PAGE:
ISS Passed by Saturn and Mars

The International Space Station approached from the northwest at 9 pm on 8 Aug 2018. It went high overhead in a southeasterly direction. It tracked above Saturn and the Teapot in Sagittarius before disappearing near Mars. There it entered the darkness of Earth’s shadow.

Taken on iPad with NightCap | ISS mode | 189 sec exp

Here is the same image annotated. Can you also see the light trails left by two passing jets? Tap images for more detailed views.

Looking SE at 9 pm

6 thoughts on “ISS Passed by Saturn and Mars

  1. Good shots Jim. I liked that you outlined the teapot. Fantastic that your camera was able to pick it out when it wasn’t completely dark.

  2. I had to grin at the phrase you chose: “tap images.” “Click images” used to be the default. I’m still a clicker rather than a tapper, but it’s worth thinking about using “Click or tap.”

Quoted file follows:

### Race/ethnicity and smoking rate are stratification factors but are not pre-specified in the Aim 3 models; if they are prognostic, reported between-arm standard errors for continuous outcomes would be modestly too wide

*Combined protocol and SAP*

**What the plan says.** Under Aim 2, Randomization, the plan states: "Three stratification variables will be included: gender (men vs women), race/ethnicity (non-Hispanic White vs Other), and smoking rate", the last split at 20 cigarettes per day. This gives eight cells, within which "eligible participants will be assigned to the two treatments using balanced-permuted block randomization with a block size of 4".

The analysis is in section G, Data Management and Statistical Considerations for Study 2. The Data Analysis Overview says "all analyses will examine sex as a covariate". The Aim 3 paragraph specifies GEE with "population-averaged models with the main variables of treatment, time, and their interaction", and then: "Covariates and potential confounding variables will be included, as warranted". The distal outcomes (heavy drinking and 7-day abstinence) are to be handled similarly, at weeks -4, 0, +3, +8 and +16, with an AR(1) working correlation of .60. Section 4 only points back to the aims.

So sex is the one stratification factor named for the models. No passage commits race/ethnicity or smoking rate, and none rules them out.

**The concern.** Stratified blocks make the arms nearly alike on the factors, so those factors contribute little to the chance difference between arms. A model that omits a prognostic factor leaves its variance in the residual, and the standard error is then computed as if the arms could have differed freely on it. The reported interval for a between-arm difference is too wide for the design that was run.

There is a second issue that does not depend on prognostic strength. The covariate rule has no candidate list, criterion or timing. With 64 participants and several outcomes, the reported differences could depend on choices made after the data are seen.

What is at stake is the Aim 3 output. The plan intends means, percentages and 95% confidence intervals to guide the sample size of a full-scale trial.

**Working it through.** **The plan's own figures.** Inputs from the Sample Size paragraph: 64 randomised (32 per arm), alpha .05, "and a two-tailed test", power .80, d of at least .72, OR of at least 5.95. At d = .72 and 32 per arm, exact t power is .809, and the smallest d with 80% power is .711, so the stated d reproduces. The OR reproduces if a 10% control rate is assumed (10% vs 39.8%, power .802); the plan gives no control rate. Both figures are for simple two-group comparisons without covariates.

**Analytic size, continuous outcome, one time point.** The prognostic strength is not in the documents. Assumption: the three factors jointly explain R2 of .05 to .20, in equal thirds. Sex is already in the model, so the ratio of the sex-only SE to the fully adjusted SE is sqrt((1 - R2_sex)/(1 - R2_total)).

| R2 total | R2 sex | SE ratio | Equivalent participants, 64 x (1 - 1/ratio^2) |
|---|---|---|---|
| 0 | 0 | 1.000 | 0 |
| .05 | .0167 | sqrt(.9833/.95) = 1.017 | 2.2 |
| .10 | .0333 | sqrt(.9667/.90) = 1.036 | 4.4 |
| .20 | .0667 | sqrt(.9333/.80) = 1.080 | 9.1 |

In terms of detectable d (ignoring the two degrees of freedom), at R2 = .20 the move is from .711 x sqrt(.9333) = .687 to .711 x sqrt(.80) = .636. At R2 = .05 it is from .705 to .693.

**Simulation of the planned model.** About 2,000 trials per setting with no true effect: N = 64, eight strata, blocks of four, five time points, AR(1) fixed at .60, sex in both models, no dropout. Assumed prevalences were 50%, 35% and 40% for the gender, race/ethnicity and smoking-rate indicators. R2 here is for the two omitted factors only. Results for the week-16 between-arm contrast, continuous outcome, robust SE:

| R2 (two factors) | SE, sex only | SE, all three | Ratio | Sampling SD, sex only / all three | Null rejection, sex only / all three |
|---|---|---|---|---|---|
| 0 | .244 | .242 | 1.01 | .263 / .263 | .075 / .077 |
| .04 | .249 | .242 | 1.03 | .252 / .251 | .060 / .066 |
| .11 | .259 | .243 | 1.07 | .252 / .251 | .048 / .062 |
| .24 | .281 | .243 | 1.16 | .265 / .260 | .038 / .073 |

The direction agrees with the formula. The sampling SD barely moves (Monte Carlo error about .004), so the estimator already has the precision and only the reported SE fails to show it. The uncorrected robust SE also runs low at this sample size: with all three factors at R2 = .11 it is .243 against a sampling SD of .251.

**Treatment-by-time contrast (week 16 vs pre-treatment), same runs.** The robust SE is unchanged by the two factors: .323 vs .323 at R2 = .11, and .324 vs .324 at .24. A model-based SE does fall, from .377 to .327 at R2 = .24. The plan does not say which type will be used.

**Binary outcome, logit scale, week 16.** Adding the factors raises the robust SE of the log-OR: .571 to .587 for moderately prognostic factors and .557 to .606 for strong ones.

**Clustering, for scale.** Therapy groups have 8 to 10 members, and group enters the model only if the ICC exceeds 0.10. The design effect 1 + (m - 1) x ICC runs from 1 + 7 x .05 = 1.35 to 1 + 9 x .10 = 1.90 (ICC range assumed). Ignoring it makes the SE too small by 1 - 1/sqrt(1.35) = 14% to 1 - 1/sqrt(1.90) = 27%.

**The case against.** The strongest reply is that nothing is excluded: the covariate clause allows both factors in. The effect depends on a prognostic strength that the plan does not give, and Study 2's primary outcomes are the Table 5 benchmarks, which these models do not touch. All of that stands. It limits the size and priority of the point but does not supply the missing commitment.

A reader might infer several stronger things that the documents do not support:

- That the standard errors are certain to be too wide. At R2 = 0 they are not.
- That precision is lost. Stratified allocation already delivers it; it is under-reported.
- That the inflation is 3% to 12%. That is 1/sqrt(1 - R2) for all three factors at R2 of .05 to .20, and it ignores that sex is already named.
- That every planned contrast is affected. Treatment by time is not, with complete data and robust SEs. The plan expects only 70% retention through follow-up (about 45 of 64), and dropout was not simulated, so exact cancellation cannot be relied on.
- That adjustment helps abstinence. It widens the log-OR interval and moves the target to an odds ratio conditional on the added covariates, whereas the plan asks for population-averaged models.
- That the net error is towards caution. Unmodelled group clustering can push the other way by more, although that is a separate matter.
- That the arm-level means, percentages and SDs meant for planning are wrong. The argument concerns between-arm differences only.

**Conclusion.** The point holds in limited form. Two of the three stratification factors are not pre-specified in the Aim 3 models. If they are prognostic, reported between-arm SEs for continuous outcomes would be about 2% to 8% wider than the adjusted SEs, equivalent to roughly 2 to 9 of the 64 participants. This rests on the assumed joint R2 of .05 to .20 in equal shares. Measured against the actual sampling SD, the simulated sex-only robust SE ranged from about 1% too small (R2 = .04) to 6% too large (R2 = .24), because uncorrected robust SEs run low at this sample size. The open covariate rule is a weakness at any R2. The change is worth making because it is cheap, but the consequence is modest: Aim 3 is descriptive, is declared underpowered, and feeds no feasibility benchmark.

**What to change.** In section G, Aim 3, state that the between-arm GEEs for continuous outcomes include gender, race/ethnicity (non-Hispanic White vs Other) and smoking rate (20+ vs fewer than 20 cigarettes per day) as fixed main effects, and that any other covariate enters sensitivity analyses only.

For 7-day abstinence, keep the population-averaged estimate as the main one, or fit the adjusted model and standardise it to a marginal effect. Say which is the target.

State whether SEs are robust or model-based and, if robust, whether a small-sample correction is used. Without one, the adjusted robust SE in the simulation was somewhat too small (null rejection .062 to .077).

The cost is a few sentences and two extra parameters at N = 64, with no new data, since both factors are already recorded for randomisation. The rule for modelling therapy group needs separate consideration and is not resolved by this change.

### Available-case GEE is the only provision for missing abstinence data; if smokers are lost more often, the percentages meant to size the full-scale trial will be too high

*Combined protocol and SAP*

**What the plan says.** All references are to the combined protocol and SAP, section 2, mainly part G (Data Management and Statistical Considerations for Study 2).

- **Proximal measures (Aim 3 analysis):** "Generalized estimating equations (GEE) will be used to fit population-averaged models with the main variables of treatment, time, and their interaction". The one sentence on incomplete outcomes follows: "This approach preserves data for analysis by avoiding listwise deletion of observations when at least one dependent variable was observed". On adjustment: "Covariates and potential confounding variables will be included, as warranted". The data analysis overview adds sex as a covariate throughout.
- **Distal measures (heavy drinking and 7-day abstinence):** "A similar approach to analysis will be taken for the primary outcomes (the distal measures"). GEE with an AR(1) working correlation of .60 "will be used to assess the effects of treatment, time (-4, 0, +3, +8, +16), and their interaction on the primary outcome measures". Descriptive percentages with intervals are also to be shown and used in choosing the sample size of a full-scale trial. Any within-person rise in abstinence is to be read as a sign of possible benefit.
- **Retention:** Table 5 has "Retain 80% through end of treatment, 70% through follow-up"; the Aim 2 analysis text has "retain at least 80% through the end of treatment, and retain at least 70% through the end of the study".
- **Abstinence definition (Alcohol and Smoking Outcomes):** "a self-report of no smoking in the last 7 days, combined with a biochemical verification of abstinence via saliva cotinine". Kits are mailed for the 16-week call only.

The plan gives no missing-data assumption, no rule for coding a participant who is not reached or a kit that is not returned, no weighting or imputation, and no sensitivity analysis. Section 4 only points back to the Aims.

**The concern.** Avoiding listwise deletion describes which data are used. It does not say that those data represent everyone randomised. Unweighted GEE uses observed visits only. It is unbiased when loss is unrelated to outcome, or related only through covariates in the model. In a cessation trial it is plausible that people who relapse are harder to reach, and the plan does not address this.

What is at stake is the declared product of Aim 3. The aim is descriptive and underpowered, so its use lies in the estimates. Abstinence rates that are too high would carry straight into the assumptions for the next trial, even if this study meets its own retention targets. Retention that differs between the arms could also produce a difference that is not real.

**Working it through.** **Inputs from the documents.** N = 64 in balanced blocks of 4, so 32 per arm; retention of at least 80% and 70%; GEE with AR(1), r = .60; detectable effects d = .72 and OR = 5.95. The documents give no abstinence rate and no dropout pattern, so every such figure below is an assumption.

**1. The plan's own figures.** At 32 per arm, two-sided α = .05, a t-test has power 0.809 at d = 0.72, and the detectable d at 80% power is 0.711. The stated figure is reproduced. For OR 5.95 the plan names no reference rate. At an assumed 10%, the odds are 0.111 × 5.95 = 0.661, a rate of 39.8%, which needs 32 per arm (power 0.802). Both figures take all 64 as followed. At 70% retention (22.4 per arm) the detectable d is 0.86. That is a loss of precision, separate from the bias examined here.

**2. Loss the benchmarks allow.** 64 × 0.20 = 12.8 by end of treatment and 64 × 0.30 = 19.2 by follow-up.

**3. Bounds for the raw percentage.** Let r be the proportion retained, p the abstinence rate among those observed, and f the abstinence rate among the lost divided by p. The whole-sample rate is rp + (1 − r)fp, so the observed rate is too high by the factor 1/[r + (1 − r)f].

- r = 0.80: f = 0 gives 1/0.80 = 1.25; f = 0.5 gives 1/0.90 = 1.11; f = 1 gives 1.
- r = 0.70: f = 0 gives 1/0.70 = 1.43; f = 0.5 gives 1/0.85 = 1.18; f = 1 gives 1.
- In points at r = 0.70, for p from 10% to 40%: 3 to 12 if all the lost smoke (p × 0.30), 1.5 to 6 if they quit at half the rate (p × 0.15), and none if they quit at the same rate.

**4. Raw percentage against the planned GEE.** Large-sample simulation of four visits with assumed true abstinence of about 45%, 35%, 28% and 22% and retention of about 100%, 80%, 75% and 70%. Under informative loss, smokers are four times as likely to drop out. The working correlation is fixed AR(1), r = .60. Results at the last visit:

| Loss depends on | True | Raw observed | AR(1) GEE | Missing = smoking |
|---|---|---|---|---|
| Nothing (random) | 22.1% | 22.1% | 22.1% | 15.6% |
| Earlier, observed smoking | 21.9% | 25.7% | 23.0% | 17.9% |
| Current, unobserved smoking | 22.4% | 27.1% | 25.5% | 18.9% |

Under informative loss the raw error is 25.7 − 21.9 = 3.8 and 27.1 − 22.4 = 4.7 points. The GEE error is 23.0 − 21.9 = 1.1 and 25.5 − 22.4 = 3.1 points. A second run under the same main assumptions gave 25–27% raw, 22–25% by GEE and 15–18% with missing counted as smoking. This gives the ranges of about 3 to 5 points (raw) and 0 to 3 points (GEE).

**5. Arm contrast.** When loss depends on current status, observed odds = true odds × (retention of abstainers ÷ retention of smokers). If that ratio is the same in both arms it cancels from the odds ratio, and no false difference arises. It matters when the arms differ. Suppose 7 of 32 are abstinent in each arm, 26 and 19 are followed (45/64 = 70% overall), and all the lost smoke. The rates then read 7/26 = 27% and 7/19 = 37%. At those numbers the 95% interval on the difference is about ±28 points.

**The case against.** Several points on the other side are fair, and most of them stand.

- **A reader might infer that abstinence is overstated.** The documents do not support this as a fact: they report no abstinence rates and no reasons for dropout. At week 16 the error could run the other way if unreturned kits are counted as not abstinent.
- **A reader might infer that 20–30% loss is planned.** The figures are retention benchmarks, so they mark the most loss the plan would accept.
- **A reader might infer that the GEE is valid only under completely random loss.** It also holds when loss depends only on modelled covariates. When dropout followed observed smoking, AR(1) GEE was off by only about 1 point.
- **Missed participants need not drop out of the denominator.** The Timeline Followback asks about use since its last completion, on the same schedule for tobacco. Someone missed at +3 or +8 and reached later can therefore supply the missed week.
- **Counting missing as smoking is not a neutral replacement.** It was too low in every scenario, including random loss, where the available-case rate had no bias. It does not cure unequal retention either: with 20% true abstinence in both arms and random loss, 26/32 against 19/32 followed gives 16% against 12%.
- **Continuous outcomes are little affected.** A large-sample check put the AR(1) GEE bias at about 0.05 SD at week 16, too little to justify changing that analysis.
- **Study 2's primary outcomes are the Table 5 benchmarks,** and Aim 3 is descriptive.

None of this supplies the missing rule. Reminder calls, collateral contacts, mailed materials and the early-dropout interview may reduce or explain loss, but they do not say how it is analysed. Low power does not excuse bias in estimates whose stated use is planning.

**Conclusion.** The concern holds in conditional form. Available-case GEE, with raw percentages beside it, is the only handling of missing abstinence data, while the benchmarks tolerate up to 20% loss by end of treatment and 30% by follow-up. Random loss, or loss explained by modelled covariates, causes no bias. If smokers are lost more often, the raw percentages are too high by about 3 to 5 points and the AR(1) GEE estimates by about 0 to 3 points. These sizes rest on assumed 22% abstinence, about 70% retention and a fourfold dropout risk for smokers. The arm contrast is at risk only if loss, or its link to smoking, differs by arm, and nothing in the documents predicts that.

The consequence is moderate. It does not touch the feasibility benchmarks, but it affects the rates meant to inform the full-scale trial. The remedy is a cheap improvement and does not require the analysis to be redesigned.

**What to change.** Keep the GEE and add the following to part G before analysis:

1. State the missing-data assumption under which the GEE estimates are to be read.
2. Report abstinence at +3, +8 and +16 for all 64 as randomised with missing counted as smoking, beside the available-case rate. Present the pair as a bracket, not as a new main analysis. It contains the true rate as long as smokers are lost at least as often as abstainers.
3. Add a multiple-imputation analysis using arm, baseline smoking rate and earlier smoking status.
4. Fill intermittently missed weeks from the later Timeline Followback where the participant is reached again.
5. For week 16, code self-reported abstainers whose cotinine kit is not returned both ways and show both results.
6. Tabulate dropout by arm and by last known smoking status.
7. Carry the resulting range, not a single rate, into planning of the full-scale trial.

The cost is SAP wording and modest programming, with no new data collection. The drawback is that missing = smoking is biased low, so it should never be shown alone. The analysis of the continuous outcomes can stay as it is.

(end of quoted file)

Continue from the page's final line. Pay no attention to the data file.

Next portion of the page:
Despite several articles I found suggesting that the teapot’s the most often-seen “shape” of the constellation, I’ve never heard it called that. It’s always been the archer, and that’s what I see. The teapot actually is a more easily identified pattern. Interesting.

      • The best line in that wiki article? “They lived in Montmartre and fled Paris in June 1940 on self-made bicycles, carrying the Curious George manuscript with them.”

  3. Great images! Thanks for noting the use of NightCap. I checked it out and I will be getting it. Hopefully it will help with my night Photography which is pretty weak.

    I read your comment about Rey’s interest in astronomy. We had the book, Can You Find The Constellations? on our classroom bookshelf and also used it as part of astronomy lessons with 2nd and 3rd graders.

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